v. to make radically different
n. a fresh set of clothing; money

Change t-shirts 52 times in 2010 to raise awareness and funds for 52 world changers.

What do you change for?

Wednesday, November 24, 2010


Canstruction’s motto exceeds the traditional meaning of the phrase “One can make a difference.”

In fact, their motto should be rephrased: “One can makes a difference.”

Nick Telesca, Executive Director of Canstruction, explains that switching the subject for the verb is the essence of Canstruction’s mission. Led by architects and engineers, Canstruction design/build competitions showcase the designers’ talents through displays of giant canned food sculptures.

Their mission, however, does not end there.

“At the close of the exhibitions all of the [canned] food used in the structures is donated to local food banks for distribution to pantries, shelters, soup kitchens, elderly and day care centers.”

Canstruction has reinvented the social context of the food can.

And has created a literal meaning to the words “Sustainable art.”

With the help of over 30,000 volunteers, aka “hunger relief ambassadors,” helping to bring Canstruction exhibitions to life, who knows which product will breach its traditional boundary next?

The growing art movement dedicated to raising hunger awareness and distributing over 2 million pounds of food to the hungry “officially broke the Guinness World Record on February 11, 2010” with the largest canned structure exhibited in Walt Disney World.

Structure assembly—partnership with Disney

Structure disassembly— partnership with food banks in Central Florida, Miami, and Atlanta

Canstruction is bridging the gap between the bookends of our social structure.

And this year they are expanding the model to Egypt where canned structures will be assembled in 10 locations throughout the country, igniting unique cross-cultural trend in artistic reuse of everyday items.

Thanks, Nick, for teaching us how to build through reuse!

Please visit for more information.

(Canstruction’s design competitions are alleviating hunger through awareness and canned food donations)

Sunday, November 21, 2010


Charity Change is honored to have its first guest post hail all the way from Cleveland, Ohio this week! A HUGE thanks to dear friend, Ellie Berlin (and hubby Jeff Berlin's photography skills) for sharing a charity close to her heart!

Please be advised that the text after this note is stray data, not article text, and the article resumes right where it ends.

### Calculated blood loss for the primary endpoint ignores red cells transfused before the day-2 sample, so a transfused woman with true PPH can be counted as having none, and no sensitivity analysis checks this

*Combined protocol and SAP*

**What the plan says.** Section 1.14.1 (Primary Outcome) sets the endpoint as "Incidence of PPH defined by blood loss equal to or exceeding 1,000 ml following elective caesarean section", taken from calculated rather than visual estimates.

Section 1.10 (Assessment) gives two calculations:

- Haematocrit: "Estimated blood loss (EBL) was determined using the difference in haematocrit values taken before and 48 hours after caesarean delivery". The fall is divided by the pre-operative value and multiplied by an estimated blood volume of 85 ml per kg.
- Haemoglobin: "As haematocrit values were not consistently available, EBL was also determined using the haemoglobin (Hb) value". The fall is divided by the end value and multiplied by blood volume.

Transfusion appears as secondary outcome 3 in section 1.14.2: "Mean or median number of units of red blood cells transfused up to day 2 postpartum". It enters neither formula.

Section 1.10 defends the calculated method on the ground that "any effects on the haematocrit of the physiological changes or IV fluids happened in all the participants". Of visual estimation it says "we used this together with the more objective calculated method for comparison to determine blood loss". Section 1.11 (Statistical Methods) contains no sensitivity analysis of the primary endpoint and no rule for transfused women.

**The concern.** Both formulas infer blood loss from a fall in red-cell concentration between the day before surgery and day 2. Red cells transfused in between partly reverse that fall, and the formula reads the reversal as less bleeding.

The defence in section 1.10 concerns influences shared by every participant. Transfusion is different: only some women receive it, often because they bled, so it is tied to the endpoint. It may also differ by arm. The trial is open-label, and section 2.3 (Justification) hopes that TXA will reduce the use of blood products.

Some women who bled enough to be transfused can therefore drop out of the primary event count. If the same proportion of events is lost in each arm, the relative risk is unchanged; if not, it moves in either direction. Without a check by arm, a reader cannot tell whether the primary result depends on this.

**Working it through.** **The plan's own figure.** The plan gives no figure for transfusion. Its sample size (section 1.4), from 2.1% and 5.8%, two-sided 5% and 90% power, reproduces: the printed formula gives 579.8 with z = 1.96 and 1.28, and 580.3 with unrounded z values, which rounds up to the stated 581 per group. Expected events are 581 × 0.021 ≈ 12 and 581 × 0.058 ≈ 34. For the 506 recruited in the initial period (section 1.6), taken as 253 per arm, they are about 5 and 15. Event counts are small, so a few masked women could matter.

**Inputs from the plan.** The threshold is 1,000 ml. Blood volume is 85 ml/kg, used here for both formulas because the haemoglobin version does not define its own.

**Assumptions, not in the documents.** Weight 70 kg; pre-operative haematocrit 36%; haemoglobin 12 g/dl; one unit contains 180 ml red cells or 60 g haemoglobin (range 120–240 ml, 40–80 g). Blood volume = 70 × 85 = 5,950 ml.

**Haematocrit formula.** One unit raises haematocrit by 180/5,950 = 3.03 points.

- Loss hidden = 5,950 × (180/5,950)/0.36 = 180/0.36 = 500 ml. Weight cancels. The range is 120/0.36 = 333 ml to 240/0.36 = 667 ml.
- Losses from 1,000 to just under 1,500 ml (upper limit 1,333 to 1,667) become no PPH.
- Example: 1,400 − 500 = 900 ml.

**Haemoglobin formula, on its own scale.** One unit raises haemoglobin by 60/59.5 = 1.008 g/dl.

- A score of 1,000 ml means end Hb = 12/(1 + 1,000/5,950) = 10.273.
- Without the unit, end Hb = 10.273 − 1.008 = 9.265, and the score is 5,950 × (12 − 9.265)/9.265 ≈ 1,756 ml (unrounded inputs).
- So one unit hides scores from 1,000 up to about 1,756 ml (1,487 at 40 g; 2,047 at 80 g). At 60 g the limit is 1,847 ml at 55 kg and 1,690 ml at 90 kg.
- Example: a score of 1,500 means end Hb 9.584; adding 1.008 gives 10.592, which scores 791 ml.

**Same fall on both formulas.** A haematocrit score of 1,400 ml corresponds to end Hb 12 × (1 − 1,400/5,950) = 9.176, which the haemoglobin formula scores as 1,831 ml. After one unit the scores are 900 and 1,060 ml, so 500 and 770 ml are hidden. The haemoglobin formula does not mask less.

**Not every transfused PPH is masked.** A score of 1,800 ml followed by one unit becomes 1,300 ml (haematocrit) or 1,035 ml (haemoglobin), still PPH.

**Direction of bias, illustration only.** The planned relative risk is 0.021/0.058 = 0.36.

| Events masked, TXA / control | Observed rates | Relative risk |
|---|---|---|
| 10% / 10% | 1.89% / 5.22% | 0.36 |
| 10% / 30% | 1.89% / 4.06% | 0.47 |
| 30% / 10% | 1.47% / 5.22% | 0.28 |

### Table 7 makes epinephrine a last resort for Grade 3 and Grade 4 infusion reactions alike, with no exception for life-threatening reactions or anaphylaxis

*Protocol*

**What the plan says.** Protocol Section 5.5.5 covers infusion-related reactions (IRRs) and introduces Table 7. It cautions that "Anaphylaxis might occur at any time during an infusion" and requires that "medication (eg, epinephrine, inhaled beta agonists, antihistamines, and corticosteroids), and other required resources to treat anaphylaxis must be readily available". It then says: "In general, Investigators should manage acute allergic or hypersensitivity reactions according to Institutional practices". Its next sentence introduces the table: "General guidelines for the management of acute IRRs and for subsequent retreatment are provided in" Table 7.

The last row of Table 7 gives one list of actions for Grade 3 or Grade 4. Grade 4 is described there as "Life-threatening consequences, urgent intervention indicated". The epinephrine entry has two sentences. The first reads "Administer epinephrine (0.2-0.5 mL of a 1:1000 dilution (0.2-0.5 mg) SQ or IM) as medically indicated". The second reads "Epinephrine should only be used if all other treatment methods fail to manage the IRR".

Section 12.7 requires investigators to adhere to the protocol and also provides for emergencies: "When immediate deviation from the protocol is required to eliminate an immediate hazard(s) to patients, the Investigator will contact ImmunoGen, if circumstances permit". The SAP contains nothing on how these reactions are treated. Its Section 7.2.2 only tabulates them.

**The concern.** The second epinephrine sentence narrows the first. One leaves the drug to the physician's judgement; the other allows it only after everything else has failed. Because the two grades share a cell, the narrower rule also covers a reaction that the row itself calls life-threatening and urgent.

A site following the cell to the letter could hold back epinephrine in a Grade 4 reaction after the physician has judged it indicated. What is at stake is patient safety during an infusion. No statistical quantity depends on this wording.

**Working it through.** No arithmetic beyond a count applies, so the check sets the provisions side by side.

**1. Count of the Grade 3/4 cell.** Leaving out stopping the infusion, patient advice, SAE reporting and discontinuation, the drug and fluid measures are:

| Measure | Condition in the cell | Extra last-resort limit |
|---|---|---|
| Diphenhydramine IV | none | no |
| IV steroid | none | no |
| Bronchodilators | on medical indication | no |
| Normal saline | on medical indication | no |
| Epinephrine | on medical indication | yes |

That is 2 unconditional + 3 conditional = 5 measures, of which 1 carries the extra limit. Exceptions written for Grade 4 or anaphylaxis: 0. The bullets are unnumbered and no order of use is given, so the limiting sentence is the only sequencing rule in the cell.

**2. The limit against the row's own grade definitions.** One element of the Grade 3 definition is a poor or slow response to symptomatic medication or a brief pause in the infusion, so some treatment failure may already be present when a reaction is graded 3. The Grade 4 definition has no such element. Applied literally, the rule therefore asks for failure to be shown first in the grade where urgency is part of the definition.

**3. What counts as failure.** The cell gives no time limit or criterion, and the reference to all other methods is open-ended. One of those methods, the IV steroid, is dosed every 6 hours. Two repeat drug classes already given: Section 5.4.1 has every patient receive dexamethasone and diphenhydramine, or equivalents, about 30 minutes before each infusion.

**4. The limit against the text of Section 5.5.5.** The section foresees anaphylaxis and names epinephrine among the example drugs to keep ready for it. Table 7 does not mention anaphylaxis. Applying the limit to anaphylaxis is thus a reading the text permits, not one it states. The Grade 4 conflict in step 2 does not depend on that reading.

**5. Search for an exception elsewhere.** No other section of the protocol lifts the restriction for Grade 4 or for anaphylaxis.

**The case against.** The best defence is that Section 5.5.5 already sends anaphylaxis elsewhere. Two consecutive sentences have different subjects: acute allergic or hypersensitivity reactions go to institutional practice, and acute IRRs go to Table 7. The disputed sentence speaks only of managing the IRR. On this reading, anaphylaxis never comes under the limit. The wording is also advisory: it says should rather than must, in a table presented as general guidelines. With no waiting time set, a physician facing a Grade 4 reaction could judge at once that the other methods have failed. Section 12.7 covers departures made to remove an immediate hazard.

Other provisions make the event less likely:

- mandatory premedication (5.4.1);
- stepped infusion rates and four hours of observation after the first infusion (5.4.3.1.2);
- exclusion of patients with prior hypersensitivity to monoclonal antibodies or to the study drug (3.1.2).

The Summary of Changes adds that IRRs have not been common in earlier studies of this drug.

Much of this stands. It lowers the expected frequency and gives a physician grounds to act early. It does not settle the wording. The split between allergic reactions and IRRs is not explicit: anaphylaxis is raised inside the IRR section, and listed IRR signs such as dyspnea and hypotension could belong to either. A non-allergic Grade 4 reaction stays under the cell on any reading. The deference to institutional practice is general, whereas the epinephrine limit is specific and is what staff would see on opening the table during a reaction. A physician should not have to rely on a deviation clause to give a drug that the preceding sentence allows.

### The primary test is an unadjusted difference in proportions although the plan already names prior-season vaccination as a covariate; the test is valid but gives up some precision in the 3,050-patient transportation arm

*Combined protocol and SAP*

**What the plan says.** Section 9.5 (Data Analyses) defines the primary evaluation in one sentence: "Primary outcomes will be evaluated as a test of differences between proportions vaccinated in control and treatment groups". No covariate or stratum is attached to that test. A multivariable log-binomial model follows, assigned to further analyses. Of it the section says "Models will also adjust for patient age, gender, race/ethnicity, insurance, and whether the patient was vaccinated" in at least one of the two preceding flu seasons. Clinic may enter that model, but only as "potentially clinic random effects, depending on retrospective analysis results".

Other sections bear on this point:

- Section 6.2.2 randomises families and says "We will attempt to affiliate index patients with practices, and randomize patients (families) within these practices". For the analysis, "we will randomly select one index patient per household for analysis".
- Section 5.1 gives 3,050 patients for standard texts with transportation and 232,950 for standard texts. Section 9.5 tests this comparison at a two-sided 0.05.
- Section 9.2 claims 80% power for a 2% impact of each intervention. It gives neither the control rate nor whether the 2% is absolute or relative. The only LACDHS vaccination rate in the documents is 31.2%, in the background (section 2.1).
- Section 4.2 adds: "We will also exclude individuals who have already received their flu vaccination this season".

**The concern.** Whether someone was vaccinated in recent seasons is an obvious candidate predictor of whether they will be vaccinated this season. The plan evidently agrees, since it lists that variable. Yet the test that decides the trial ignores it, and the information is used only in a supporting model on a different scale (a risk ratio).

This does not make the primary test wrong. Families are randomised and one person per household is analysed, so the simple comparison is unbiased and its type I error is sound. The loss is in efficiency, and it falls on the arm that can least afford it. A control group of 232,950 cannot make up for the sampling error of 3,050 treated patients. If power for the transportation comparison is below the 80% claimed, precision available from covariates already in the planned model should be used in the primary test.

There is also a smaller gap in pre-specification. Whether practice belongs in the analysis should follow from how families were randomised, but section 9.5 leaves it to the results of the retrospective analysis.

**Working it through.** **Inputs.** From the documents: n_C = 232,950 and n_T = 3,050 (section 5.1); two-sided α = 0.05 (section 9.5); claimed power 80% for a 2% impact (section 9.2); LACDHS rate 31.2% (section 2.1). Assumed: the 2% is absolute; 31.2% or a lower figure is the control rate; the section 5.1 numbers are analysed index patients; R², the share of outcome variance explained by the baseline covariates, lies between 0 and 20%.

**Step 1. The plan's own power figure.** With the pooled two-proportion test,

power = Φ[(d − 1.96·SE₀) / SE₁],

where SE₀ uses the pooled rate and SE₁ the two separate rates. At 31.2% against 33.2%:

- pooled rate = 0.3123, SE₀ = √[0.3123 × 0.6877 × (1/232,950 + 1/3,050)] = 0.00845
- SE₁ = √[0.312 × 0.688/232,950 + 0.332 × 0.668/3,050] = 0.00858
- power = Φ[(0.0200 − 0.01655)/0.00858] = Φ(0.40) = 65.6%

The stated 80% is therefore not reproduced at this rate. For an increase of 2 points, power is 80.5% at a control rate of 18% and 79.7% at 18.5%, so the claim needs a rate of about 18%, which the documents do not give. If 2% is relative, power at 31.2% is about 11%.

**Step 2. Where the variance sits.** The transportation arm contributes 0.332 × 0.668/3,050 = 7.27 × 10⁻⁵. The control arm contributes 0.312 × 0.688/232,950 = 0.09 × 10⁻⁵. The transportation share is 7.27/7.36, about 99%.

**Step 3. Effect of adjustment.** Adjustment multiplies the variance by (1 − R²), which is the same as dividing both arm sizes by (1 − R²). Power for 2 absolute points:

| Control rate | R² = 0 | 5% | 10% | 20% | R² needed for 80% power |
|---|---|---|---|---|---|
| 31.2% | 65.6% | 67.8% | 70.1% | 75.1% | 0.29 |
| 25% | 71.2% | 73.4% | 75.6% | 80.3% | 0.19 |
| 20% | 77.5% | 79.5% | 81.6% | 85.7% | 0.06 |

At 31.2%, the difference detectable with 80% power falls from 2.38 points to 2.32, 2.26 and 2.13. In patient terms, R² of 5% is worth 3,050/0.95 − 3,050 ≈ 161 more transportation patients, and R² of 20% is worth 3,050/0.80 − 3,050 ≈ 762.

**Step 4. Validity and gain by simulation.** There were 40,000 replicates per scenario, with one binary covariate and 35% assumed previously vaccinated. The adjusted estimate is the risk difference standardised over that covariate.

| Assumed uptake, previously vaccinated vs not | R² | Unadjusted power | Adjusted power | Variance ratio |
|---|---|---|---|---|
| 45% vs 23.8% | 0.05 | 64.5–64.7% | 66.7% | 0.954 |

This summer, I had the privilege of working with The Friendship Circle of Cleveland to help plan their first annual walkathon.

This international Jewish non-profit organization began in 1994, and caters to children with special needs and their families. The Friendship Circle of Cleveland recruits their volunteers from local high schools, and currently has about 200 teenage volunteers. These volunteers help to facilitate the many programs that Friendship Circle offers. From “Friends at Home” to “Sunday Circle,” teen volunteers and children with special needs are able to create a long-lasting bond. Each branch has its own unique programs. For example, Cleveland’s “Friends at Home” program brings teen volunteers into the homes of their special needs buddies to play games, do art projects, or just hang out.

While working with the Cleveland Friendship Circle staff, I got a first-hand look at how the staff’s dedication and love can create a ripple effect throughout the community. The walkathon had a great turnout, and I can only imagine what next year will bring . . .

The Friendship Circle currently has seventy branches, worldwide, and is still growing.

For more information about The Friendship Circle of Cleveland please visit:

For more information about The Friendship Circle please visit:

Would you like to share your favorite charity's story and tee? E-mail to be a future guest blogger!

Saturday, November 13, 2010


This post is dedicated to members of the twittersphere.